• Enterprise Breakdown Structure
Project activities may have relationships with other projects in an organisation. This structure helps to understand, control and analysis impacts of these relationships.
• Value Breakdown Structure
A concept introduced by Stephen Devaux as part of the total project control (TPC) approach. VBS separates project’s work packages into mandatory and optional categories and estimates the value-added for each optional activity and/or component of the project.

## Summary

• Work Breakdown Structure is a generic term. There are many ways how project activities could be grouped.
• The key benefit of Multiple WBS is that each WBS element could be used for analysis and communication
• Grouping views and multiple WBS are not the same
• Multiple WBS is a powerful method that allows documenting, analysing and reporting projects via applying it via different lenses. This approach provides an opportunity to understand project delivery from many perspectives and increases chances for success.
• Due to technical limitations in popular scheduling tools, many of project practitioners never apply more than one WBS for the same project, don’t understand the concept of Multiple WBS, and even believe that a project may only have one WBS. At the same time, project stakeholders often have different views on the optimal WBS. It results in project conflicts, program restructures, schedule redevelopments and hidden schedules.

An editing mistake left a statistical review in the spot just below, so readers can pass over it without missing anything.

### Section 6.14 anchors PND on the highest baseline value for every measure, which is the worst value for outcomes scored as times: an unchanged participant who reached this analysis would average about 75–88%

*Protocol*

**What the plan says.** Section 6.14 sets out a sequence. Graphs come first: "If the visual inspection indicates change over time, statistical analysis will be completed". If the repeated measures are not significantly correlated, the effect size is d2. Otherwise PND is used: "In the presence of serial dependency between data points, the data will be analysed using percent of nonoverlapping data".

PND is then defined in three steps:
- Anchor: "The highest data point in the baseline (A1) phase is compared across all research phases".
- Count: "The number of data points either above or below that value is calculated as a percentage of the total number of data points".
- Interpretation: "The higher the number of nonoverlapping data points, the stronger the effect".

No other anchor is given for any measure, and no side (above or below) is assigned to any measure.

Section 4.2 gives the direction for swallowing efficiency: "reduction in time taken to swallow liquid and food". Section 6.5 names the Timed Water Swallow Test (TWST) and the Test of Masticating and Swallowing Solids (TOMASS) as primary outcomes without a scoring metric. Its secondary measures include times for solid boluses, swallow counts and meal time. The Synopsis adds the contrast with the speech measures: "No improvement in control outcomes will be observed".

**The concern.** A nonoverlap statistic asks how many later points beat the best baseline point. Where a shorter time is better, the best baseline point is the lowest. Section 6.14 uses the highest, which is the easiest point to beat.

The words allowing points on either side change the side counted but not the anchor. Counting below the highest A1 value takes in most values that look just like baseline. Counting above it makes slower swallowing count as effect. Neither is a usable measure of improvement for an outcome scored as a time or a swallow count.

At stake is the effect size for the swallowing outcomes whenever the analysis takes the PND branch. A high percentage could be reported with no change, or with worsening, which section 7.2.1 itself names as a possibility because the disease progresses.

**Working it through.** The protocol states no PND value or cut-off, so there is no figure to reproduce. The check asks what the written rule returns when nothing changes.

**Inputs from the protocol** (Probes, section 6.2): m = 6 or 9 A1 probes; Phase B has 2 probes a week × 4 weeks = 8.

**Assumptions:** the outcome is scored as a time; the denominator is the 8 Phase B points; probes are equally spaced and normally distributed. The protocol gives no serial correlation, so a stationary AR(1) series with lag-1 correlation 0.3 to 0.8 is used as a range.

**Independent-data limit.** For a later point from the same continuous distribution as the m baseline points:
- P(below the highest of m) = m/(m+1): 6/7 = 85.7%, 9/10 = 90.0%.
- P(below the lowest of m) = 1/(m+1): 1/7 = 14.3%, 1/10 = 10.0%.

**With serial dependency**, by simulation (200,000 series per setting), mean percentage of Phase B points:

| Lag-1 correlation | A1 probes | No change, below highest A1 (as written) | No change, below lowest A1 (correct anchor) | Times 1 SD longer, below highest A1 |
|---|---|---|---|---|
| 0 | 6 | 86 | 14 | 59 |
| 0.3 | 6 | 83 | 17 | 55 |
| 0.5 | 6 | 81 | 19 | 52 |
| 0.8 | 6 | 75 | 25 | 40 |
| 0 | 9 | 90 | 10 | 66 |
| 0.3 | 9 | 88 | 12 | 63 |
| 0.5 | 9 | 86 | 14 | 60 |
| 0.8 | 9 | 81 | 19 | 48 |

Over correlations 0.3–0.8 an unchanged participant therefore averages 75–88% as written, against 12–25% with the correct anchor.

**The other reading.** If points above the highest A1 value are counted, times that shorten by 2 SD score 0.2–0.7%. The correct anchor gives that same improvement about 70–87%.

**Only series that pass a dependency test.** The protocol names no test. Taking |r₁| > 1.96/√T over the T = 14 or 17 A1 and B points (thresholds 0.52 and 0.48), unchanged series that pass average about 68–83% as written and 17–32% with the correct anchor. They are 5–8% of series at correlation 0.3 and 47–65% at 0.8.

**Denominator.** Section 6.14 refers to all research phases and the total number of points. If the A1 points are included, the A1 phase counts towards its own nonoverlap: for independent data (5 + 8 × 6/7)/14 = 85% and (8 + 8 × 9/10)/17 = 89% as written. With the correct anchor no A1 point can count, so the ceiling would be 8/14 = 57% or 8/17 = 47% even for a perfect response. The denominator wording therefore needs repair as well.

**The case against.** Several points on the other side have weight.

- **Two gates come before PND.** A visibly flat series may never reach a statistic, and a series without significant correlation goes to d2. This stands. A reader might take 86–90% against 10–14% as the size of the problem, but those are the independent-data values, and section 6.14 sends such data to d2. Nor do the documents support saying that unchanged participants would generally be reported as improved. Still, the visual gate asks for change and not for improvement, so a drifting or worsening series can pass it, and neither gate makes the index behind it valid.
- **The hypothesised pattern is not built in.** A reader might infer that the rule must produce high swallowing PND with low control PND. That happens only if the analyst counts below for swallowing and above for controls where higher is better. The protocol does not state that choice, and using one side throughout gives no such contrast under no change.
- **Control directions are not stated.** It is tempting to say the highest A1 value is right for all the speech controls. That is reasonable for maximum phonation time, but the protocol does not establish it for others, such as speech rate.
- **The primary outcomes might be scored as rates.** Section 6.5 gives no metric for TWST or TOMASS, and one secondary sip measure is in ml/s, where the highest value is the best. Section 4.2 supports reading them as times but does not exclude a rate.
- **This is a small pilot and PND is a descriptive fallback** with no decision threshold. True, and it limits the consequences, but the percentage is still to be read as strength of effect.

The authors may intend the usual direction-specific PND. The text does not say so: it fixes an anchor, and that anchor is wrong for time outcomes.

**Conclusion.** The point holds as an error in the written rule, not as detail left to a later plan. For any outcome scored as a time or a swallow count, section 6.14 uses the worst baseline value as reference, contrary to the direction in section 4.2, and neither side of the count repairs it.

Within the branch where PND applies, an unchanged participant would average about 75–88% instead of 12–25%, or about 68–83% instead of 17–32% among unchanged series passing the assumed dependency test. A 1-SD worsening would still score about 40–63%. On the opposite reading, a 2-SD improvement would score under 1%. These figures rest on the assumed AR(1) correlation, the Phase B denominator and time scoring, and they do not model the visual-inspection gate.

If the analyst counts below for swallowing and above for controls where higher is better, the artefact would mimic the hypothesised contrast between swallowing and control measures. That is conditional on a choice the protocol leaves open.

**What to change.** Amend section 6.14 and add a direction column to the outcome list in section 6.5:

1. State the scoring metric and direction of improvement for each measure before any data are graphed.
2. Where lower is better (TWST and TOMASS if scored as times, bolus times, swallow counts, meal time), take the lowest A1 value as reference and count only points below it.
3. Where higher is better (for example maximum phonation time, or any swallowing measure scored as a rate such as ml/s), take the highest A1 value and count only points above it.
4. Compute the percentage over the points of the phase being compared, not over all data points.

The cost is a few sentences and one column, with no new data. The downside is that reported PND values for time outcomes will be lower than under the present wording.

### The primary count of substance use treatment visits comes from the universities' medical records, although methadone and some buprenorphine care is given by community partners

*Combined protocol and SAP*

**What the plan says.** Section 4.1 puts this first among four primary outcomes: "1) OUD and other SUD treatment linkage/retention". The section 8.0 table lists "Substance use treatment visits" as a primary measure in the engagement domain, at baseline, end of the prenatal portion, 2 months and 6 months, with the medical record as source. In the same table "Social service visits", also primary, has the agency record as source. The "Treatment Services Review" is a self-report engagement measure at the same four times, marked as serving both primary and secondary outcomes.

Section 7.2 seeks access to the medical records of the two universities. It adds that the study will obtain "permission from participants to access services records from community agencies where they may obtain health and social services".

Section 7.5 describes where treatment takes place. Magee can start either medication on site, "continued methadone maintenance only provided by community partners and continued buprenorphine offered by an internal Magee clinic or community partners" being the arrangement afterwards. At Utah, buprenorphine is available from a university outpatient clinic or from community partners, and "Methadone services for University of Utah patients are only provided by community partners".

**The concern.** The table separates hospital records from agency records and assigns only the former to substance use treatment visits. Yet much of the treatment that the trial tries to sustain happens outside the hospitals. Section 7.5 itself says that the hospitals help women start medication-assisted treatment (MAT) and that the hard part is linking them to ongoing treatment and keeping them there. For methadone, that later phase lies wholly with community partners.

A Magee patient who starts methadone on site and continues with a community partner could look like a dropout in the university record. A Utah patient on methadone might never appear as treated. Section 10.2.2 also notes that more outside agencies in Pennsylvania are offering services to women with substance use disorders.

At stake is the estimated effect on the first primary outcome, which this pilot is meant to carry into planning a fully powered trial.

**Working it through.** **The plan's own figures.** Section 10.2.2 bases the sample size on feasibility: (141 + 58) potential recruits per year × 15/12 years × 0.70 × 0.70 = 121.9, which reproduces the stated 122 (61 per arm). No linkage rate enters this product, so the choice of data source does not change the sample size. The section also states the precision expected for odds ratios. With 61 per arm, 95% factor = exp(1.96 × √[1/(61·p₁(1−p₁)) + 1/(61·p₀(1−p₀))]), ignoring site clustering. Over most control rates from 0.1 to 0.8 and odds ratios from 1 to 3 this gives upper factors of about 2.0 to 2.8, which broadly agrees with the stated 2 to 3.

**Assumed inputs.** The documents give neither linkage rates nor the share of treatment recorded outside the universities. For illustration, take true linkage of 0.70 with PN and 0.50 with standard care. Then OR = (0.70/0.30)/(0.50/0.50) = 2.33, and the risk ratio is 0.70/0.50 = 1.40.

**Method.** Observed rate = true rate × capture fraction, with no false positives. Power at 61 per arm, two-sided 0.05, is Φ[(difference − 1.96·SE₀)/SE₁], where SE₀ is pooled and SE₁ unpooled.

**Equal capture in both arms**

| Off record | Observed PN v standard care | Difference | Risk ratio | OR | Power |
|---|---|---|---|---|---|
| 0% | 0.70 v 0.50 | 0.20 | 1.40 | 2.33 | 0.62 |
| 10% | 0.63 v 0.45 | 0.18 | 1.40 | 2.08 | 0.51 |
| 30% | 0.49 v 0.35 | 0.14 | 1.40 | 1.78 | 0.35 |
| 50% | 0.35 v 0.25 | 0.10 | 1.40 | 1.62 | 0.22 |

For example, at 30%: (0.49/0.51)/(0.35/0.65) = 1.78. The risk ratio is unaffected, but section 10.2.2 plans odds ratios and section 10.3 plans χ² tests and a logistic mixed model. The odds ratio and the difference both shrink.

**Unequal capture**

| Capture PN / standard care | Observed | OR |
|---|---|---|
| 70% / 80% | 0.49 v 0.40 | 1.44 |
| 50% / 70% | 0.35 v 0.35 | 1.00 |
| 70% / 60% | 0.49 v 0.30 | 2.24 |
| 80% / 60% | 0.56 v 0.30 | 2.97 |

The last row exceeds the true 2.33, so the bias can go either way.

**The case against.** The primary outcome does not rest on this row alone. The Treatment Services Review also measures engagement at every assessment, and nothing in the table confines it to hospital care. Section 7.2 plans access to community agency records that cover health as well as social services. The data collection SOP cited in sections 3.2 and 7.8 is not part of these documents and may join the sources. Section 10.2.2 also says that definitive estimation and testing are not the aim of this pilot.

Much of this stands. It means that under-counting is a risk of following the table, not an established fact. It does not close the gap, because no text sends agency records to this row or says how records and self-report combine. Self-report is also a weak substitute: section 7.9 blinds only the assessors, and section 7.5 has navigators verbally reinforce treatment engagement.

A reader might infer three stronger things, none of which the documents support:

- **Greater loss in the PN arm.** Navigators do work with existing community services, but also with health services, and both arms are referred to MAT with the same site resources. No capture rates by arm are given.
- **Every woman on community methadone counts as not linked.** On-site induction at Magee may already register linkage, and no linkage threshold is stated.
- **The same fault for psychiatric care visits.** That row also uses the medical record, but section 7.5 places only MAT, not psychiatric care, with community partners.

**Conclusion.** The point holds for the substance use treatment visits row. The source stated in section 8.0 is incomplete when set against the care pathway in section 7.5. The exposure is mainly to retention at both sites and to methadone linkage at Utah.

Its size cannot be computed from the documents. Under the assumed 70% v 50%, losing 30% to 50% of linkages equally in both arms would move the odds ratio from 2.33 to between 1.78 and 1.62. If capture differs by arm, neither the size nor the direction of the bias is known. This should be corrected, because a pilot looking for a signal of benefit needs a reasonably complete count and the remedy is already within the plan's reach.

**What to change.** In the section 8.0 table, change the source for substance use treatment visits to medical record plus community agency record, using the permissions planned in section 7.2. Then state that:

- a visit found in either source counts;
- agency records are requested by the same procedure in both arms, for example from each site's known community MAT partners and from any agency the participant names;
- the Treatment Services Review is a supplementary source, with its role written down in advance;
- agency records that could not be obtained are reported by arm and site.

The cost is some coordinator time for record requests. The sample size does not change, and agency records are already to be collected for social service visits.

#### Alex Lyaschenko

PMO | Portfolio Planning & Delivery | PMP | P3O Practitioner | AgilePM Practitioner | Six Sigma

## Predaptive delivery

Agile vs Waterfall debates are continued with an interesting outcome. Some project management gurus believe that such debates don’t make sense as there is no such a thing as Agile and Waterfall projects, as all projects are Hybrid. However, if all projects are Hybrid, there is no such thing as Hybrid projects either.

I share their opinion, but in my posts, it is not easy to avoid using Waterfall, Agile and Hybrid terms, especially when we discuss project myths.

I think the root cause of the challenge is in applied project management language. There are formal and informal project delivery terms:

Adaptive approaches use iterative and incremental approaches. Predictive and Adaptive are equivalent to Waterfall and Agile, but no word describes Hybrid.

I thought about what this word could be and came to the idea of combining already existing terms. Playing with different combinations and creating many interesting words, I found one word that is easy to understand and pronounce:

Predaptiveproject delivery regardless of applied delivery approach.

#### Alex Lyaschenko

PMO | Portfolio Planning & Delivery | PMP | P3O Practitioner | AgilePM Practitioner | Six Sigma